• Be up front.  A common concern about lawyers is that they are sneaky.  As a lawyer you have a duty of candour and frankness to the Court.  I encourage you to apply those concepts throughout your life and your entire practice.
  • Be diligent.  You’ve got a hard job, there’s no doubting it.  Step up – take a deep breath – and make sure you do what you are there to do.
  • Go above and beyond.  Always be thinking about what MORE can I offer my client?  What else can I do for the community?  How can I step up and actively effect positive change in the world.  How can I raise the standard for lawyers and for the community generally through my example?
  • Stay humble and grateful.  If you have been given the opportunity to study law, go to university and the capacity to practice law – then you have been blessed.  You are entrusted with the wonderful task of helping people every day.  What an awesome privilege!

Need more inspiration?  What do Nelson Mandela, Gandhi and Abraham Lincoln all have in common?  You guessed it – all lawyers.  Read their stories if you haven’t already, and see how they became the agents for change.

There is such a great opportunity for lawyers to contribute positively to society – not with a view to any gain of their own, but with a view for raising standards of behaviour around the world.  We are educated, articulate and (in my experience) hard workers – put those talents to use! We should be a body of professionals that are beyond reproach, that people aspire to, and that we are proud to be involved in.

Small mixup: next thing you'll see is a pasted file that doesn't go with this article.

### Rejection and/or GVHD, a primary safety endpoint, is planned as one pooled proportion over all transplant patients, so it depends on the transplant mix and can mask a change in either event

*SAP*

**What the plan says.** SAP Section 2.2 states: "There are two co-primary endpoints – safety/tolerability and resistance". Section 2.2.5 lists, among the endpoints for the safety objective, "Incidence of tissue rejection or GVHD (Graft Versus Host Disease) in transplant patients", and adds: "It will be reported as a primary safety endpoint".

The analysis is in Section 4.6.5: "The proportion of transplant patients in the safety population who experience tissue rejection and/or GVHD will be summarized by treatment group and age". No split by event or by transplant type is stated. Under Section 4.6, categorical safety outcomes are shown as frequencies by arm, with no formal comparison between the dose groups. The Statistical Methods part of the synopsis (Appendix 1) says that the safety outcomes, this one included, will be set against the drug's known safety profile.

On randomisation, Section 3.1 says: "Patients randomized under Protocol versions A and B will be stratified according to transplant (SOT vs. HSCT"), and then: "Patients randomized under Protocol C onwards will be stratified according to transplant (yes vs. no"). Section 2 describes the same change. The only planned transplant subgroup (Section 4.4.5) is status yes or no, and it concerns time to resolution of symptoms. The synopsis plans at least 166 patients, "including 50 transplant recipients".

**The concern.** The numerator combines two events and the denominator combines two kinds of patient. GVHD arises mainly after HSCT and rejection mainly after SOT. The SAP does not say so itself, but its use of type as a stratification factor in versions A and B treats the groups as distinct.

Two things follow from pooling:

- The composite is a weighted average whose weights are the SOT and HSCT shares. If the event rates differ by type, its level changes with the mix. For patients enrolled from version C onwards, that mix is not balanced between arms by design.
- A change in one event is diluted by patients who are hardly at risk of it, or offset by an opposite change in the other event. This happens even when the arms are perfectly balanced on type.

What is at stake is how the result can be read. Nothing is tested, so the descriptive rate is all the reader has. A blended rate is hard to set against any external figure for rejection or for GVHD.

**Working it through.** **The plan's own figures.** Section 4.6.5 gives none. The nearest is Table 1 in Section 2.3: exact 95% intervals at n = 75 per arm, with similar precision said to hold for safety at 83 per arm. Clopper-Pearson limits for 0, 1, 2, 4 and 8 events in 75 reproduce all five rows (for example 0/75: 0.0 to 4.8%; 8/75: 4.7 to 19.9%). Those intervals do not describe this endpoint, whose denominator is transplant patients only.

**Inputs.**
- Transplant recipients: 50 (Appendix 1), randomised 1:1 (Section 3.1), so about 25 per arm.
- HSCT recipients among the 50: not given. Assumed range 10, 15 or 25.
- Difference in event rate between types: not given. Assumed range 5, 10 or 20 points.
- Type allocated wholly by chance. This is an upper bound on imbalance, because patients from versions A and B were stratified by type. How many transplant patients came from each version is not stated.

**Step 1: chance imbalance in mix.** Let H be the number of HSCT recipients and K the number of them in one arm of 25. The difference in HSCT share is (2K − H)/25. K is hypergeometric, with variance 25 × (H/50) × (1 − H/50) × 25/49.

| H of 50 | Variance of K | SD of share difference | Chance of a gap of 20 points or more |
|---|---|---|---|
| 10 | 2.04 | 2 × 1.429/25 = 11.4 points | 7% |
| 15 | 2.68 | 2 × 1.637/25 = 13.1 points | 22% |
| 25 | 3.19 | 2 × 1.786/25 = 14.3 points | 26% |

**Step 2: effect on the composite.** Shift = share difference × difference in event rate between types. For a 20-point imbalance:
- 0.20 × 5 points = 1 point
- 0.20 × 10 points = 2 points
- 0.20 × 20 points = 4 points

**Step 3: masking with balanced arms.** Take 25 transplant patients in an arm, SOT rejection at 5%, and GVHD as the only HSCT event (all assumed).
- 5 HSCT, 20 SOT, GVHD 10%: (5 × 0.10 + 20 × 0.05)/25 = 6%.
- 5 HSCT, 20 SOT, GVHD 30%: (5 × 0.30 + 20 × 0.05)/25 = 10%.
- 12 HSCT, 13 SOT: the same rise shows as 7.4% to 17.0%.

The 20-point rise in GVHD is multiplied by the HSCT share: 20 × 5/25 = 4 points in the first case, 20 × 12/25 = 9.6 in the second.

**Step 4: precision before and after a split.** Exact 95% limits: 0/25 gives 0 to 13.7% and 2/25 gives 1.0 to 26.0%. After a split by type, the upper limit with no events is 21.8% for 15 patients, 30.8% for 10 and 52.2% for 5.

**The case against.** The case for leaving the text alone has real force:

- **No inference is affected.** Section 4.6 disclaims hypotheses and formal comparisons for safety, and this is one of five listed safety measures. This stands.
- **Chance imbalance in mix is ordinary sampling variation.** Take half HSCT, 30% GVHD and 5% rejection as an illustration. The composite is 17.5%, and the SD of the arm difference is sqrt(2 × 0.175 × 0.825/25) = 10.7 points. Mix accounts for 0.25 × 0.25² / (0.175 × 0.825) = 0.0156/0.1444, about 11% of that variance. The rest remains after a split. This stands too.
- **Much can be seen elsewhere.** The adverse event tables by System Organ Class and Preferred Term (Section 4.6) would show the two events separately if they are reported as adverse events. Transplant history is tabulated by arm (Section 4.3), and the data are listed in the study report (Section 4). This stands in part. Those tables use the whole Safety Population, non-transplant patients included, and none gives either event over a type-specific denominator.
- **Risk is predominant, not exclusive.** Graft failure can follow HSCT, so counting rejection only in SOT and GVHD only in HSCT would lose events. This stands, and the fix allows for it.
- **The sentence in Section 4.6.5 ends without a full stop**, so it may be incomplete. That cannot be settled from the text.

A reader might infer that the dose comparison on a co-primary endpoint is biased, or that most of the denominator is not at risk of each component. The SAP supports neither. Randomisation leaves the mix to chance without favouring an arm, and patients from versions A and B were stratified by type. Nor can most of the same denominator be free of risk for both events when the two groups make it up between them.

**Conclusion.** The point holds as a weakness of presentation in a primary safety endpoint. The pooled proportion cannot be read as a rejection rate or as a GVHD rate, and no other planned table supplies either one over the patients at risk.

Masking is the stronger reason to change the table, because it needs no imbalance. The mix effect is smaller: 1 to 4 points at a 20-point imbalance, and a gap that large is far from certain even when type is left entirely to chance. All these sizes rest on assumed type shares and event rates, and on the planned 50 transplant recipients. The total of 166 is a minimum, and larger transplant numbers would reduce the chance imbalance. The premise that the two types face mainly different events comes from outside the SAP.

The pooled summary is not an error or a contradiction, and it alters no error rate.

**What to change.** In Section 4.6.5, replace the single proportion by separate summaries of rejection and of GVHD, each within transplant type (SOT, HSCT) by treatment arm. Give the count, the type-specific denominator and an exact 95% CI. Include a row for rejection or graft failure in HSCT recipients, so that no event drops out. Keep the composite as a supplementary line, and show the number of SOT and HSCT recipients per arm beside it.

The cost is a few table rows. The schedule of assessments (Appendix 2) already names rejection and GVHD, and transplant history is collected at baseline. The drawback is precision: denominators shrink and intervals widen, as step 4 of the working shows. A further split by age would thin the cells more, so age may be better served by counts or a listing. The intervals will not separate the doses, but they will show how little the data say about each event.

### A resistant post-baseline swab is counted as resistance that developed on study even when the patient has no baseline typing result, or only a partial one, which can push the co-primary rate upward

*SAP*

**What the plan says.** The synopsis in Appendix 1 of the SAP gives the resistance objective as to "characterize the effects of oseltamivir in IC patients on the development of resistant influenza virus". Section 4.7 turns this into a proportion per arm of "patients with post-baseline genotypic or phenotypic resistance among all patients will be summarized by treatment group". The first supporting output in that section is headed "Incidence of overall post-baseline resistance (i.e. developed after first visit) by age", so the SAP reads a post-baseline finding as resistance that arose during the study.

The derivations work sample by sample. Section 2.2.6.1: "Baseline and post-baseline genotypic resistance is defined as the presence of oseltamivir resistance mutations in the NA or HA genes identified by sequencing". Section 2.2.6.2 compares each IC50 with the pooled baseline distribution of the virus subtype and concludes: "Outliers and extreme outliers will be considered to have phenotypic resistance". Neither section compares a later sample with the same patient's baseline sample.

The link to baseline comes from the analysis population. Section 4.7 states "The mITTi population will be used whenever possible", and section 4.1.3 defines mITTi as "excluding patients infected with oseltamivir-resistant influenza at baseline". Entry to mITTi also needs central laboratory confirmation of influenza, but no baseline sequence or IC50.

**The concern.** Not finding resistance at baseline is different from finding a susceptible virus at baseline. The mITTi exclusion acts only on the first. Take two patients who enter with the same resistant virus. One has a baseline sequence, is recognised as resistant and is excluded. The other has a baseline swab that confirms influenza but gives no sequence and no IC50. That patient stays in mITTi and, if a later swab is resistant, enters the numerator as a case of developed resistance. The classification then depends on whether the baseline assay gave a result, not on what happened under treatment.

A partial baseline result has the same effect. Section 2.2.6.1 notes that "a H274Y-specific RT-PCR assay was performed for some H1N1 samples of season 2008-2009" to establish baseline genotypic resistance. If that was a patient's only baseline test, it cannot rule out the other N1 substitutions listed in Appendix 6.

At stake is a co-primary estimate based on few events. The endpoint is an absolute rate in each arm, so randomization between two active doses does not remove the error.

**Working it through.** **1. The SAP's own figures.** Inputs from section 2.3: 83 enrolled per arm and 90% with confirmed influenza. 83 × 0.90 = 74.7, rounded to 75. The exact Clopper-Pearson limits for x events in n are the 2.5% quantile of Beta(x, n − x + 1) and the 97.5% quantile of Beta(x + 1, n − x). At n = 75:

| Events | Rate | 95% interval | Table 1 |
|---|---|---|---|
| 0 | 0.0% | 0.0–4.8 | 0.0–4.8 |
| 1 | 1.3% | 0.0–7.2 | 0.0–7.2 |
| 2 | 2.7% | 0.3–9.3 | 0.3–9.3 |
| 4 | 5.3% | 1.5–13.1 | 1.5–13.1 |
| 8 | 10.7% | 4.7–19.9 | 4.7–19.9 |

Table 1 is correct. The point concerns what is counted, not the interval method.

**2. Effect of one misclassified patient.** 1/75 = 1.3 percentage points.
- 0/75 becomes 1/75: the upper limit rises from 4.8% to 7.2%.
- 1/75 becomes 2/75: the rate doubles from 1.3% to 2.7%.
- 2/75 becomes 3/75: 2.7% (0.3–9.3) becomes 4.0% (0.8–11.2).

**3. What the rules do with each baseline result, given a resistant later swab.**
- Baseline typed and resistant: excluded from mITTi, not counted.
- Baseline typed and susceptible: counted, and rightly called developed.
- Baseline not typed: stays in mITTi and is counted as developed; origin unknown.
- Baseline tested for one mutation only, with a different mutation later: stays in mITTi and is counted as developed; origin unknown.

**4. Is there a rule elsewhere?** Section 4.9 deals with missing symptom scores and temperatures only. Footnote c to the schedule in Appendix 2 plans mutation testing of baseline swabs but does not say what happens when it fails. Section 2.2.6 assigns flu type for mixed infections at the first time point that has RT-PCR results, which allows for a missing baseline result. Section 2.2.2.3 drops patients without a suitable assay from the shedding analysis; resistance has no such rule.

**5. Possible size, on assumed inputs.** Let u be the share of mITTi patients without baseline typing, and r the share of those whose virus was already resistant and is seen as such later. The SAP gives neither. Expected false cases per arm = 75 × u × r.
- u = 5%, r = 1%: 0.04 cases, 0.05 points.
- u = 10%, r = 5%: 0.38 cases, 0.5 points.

Is that one of your goals?  If not – why not?  If you are on board here, why not put the way YOU are going to raise the bar in the comments below!

Have a great day – go now and raise the bar!

Happy Lawyering!


  • It is interesting this is labelled ‘kick start your career’. I couldn’t agree more with your sentiments, it is what should drive our profession, but a better title under current recruitment practices might be ‘how to kill your career stone dead’. A most lamentable state of affairs but sadly true although most recruiters and firm HR would of course exercise that other great skill of the legal profession, plausible denial of the clearly evident.
    Early career lawyers who display a social conscience and act on that are considered trouble makers and ‘would be of concern to our major clients’, a direct quote. The three giants you cited as being the stand out examples of who a lawyer should be I count as my greatest heroes and not one of them would get past the first hurdle in the selection process.